(Information taken from the Prescription for Nutritional Healing 5th Edition.)


4th Edition of ND News


To understand how vital amino acids are, you must understand how essential proteins are to life. It is protein that provides the structure for all living things. Every living organism, from the largest animal to the tiniest microbe, is composed of protein. Protein participates in the vital chemical processes that sustain life.

Next to water, protein makes up the greatest portion of our body weight. In the human body, protein substances make up the muscles, ligaments, tendons, organs, glands, nails, hair, and many vital body fluids, and are essential for the growth of bones. The enzymes and hormones that catalyze and regulate all bodily processes are proteins.

Proteins are chains of amino acids linked together by what are called peptide bonds.

Amino acids are the chemical units, or 'building blocks," as they are popularly called, that make up proteins. They also are the end products of protein digestion, or hydrolysis.

There are approximately twenty-eight commonly known amino acids that are combines in various ways to create the hundreds of different types of proteins present in all living things. In the human body, the liver produces about 80 percent of the amino acids needed. The remaining 20 percent must be obtained from the diet. These are called the essential amino acids. The essential amino acids that must enter the body through diet are histidine, isoleucine, leucine, lysine, methionine, phenylalanine, threonine, tryptophan, and vline. Although infants need to obtain histidine from their diet, most adult bodies can make enough. The nonessential amino acids, which can be manufactured in the body from other amino acids obtained from dietary sources, include alanine, arginine, asparagine, aspartic acid, citruline, cysteine, cysteine, gamma-aminobutyric acid, glutamic acid, glutamine, glycine, ornithine, proline, serine, taurine, and tyrosine.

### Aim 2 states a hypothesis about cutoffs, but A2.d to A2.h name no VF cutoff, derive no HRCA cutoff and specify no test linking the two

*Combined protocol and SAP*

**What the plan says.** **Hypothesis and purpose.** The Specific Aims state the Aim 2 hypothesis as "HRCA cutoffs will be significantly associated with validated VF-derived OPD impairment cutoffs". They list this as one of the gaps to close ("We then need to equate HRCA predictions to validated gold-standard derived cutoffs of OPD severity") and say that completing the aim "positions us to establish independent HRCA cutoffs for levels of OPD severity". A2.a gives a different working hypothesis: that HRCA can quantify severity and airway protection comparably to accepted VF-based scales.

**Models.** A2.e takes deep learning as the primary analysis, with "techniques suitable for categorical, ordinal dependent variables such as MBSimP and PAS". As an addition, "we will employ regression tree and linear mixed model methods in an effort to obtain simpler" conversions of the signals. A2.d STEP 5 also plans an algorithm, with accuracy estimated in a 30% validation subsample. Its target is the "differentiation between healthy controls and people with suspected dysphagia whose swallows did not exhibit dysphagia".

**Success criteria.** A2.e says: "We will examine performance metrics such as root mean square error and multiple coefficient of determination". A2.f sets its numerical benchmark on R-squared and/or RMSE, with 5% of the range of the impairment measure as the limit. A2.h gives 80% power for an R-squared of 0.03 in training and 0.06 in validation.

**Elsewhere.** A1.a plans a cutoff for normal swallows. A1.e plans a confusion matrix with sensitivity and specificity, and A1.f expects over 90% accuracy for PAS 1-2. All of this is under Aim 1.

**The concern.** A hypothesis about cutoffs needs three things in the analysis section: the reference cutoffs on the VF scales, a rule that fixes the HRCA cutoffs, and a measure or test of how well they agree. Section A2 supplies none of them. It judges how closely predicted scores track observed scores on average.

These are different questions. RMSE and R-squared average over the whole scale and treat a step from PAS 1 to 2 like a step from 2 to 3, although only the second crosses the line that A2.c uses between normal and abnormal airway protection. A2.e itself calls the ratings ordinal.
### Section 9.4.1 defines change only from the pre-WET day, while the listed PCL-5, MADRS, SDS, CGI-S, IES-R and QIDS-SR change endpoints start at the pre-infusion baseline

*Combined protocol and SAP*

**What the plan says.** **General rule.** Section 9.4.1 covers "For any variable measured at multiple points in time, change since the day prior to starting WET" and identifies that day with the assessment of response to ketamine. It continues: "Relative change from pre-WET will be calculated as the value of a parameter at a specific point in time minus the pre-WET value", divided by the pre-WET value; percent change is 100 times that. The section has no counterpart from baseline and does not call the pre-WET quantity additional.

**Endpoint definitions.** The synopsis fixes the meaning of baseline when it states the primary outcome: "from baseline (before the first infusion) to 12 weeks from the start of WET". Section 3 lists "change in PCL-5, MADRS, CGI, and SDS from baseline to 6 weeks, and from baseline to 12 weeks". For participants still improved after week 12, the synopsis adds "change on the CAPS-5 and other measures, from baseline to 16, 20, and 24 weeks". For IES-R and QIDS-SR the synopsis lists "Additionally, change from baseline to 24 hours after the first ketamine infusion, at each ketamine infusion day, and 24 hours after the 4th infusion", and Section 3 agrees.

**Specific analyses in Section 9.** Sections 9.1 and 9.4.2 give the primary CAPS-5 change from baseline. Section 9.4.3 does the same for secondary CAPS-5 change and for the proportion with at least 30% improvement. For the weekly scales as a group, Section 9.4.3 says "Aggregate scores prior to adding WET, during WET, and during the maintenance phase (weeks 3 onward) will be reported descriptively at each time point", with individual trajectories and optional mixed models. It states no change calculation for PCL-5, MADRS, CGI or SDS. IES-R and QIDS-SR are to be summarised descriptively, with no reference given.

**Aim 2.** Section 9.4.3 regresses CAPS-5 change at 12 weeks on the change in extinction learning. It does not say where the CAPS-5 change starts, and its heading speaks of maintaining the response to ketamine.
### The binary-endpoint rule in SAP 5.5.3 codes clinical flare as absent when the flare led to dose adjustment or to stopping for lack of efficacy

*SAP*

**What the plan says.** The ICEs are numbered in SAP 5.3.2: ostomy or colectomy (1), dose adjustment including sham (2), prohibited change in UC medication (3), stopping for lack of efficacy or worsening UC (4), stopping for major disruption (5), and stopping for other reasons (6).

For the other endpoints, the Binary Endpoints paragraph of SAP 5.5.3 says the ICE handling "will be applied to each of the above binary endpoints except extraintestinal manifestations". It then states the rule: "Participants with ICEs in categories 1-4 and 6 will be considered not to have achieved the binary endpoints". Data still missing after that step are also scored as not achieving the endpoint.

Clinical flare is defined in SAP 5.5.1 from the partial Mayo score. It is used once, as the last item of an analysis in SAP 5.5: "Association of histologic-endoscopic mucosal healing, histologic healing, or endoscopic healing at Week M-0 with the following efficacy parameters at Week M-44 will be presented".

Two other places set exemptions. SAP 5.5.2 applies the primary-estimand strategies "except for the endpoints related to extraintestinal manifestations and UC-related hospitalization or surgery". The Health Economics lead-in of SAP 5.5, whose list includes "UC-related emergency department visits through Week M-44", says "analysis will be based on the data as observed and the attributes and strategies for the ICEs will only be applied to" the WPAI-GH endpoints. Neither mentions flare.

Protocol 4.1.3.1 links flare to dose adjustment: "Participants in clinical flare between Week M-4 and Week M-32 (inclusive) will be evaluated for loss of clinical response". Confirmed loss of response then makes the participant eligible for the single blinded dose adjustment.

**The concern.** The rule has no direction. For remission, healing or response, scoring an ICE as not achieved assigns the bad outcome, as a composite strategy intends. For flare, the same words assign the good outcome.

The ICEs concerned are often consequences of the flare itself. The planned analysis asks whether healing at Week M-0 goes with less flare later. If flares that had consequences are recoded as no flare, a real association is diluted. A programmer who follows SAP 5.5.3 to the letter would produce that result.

The fact that they are termed nonessential does not mean that they are not necessary, only that they need not be obtained through the diet because the body can manufacture them as needed.

The processes of assembling amino acids to make proteins, and of breaking down proteins into individual amino acids for the body's use, are continuous ones.

If your diet is not properly balanced---that is, if it fails to supply adequate amounts of the essential amino acids--- sooner or later, this will become apparent as some type of physical disorder.

It is possible to take supplements containing amino acids, both essential and nonessential. For certain disorders, taking supplements of specific amino acids can be very specific.